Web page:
WheatNews August 2019

WHEAT:NEWS AUGUST 2019  Volume 10, Number 8

Telecommuting: Radio Osnabrück

RadioOnasbruck 3

Click on the photo above for a gallery of photos

Radio Osnabrück talent are telecommuting into work these days. Covering the Osnabrück land region in Lower Saxony, Germany, the station has one main studio, a network of transmitters, and several on-air personalities telecommuting from various locations throughout Germany.

Talent run their shows from a  PC loaded with a ScreenBuilder user interface that connects over the public Internet with a VPN connection into the station’s WheatNet-IP audio networked studio in the city of Osnabrück. Onscreen buttons enable remote talent to access sources, take listener call-ins, and do all the things they would otherwise do if they were physically in the studio. That includes talkbacks to other talent at various locations and triggering a local traffic announcement on the RDS encoder.


Radio Osnabrück on-air personalities remote in from all corners of the station’s regional coverage area in Germany through a user interface on their laptop or PC, which connects into the station’s WheatNet-IP audio networked studio in the city of Osnabrück. The UI was created with ScreenBuilder by Danny Teunissen of MRZ Broadcast in The Netherlands, who was the systems integrator for Radio Osnabrück’s new studios. 

Tieline codec units, Proppfrexx automation and VoxPro recorder/editors are integrated into the WheatNet-IP audio network using Wheatstone’s ACI protocol. Through the  Proppfrexx automation, talent have access to utility mixers in each of the I/O BLADEs that make up the WheatNet-IP audio network for routing and segueing between program feeds during broadcasts. Tieline codecs can be triggered remotely and status indicators are visible from the Proppfrexx automation as well. The ACI protocol ties codecs and automation to SLIOs (software logic I/O) in the WheatNet-IP network for triggering events and elements, with user access from the ScreenBuilder UI on the talent’s PC as well as a split-frame LXE console in the main studio and IP-12 control surfaces in Studio 2 and Studio 3.

It’s Show Time 

WheatAroundTheWorld2We returned from the TAB show in Austin, Texas, in time to pack for the AMITRA conference in Acapulco, Mexico, (Aug. 22 to 25) and SET Expo in São Paulo, Brazil (Aug. 26). Then, it’s off to CCBE in Toronto, NAB Radio show in Dallas and IBC in Amsterdam next month.

Be sure to look for the Wheatstone banner at these upcoming shows and ask us about our new virtual consoles, AoIP appliances and audio processing.  

See you soon! 

IBC SHOW D1 FIBC is coming right up and as always, Wheatstone will be there with our latest and greatest gear. See us in  Hall 8, Stand C91 from 13 to 17 September, 2019.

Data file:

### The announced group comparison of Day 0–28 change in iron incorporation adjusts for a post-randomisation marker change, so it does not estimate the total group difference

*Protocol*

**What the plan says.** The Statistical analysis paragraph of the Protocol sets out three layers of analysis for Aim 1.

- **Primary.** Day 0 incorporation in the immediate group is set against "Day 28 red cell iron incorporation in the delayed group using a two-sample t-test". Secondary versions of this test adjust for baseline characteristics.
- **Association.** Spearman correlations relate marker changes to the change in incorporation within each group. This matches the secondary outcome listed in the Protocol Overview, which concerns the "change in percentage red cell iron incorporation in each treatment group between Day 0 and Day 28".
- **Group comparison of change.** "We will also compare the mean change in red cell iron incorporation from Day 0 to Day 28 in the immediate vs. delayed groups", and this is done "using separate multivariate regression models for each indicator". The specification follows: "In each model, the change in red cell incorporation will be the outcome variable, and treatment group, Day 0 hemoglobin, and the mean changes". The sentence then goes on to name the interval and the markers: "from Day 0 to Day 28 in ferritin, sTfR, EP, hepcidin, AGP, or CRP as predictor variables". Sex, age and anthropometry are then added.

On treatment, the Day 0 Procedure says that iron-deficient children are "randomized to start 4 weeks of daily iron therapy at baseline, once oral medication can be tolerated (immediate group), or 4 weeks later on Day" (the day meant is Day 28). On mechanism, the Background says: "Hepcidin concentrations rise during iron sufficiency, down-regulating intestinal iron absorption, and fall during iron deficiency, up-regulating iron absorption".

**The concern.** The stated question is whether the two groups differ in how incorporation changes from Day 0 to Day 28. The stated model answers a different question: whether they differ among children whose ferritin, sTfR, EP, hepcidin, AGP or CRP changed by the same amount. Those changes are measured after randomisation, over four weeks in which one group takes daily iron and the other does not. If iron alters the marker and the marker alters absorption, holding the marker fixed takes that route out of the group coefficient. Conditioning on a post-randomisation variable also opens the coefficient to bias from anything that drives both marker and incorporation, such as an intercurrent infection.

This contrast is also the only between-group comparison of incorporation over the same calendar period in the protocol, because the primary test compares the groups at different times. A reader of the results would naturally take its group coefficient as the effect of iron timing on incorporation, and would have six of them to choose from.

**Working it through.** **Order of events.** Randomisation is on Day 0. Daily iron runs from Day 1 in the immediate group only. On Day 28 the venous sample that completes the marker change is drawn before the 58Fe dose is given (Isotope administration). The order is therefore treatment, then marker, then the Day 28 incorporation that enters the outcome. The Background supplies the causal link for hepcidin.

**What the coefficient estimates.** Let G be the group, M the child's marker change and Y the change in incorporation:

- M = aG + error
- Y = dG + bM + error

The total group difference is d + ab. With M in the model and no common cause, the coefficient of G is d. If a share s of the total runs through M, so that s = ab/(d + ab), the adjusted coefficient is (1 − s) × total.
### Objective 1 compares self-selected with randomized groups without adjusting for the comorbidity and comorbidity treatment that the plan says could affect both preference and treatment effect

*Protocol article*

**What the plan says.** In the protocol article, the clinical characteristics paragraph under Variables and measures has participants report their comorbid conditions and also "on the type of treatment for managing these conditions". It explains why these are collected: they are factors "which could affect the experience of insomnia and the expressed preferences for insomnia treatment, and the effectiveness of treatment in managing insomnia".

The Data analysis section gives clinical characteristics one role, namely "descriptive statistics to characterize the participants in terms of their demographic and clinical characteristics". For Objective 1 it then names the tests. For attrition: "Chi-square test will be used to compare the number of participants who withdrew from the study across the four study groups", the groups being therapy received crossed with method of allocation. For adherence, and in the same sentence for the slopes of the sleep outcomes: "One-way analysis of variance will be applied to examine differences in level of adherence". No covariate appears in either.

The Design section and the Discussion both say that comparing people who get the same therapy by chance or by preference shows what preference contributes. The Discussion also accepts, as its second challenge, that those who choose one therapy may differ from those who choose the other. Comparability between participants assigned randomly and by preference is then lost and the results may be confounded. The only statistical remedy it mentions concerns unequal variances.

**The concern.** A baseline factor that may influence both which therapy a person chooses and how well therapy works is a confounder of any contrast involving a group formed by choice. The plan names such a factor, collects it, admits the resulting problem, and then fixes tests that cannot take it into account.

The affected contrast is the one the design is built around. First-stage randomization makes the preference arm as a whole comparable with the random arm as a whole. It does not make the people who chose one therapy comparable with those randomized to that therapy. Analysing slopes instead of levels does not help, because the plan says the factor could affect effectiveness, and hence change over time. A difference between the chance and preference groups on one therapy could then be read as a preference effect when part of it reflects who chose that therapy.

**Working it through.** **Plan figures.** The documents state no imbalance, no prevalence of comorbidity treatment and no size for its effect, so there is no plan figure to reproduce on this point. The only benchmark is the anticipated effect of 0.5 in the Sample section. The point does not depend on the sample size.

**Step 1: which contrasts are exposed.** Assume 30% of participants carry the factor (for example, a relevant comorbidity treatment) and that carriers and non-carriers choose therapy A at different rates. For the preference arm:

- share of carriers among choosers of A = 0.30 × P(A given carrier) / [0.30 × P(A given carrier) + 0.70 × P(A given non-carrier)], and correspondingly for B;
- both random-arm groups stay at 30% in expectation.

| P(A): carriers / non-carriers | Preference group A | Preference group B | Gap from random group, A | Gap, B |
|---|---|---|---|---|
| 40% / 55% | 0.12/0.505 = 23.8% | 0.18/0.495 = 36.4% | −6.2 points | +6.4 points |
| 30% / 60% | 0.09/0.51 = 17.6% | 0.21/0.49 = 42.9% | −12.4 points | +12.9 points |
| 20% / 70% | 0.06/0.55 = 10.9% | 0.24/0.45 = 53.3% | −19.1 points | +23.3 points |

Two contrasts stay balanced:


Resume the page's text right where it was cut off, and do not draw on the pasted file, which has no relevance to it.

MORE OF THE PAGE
Audio Performance Testing

ProcessingLab Jeff 2560

We’ve been asked about audio performance testing in our travels across the U.S. recently with our X5 FM/HD audio processor. Our Jeff Keith shared a few simple tips on performance testing for a good, clean air chain in this article from our archives, originally from October 2014.

Click here to read the story.

ATSC 3.0 Mobile Chip and 5G

By Dee McVicker

GordonSmithSeshSimhaIt was a moment to remember. NAB CEO Gordon Smith (shown above left) held up a mobile phone during his opening remarks at NAB 2019 and called attention to a new ATSC 3.0-compatible chip that makes it possible to receive over-the-air TV and radio broadcasts on phones. 

In that instant, the idea of putting broadcast receiver chips into mobile devices transcended from pipe dream to something you could hold in the palm of your hand. 

Not only is the chip compatible with the ATSC 3.0 standard, it is compatible with all television and radio standards around the world. That’s a big selling point for mobile device makers, who build for a global market. So is the chip’s pivotal role in broadcasters being able to partner with 5G wireless providers as the one-to-many carrier in the coming age of mass mobilization. This chip holds promise of new mobile applications as well as revenue streams for broadcasters and it’s largely based on the IP realm, something we’re keenly interested in here at Wheatstone. 

To find out more about these new developments, I contacted Sesh Simha (shown above right), who is with Sinclair Broadcast Group’s ONE Media 3.0 subsidiary, and works closely with Saankhya Labs, the Indian company developing the mobile chip.

DM: Tell me about the chip. I understand it’s compatible with multiple broadcast standards. 

SS: It is fundamentally a demodulator chip that takes the analog signal, digitizes it and delivers IP bits. It’s completely agnostic to the content in the bit stream. It supports multiple broadcast standards, not just ATSC 3.0, but also DVB-T2, ATSC 1.0, ISDB-T, and DTMB. And not just terrestrial but also satellite and cable standards for set boxes, home gateways, and auto and mobile applications. It’s a software defined chip that we introduced in January and it’s being tested now. 

Read the rest of the interview

DM: Why now? Why is a broadcast chip so important now?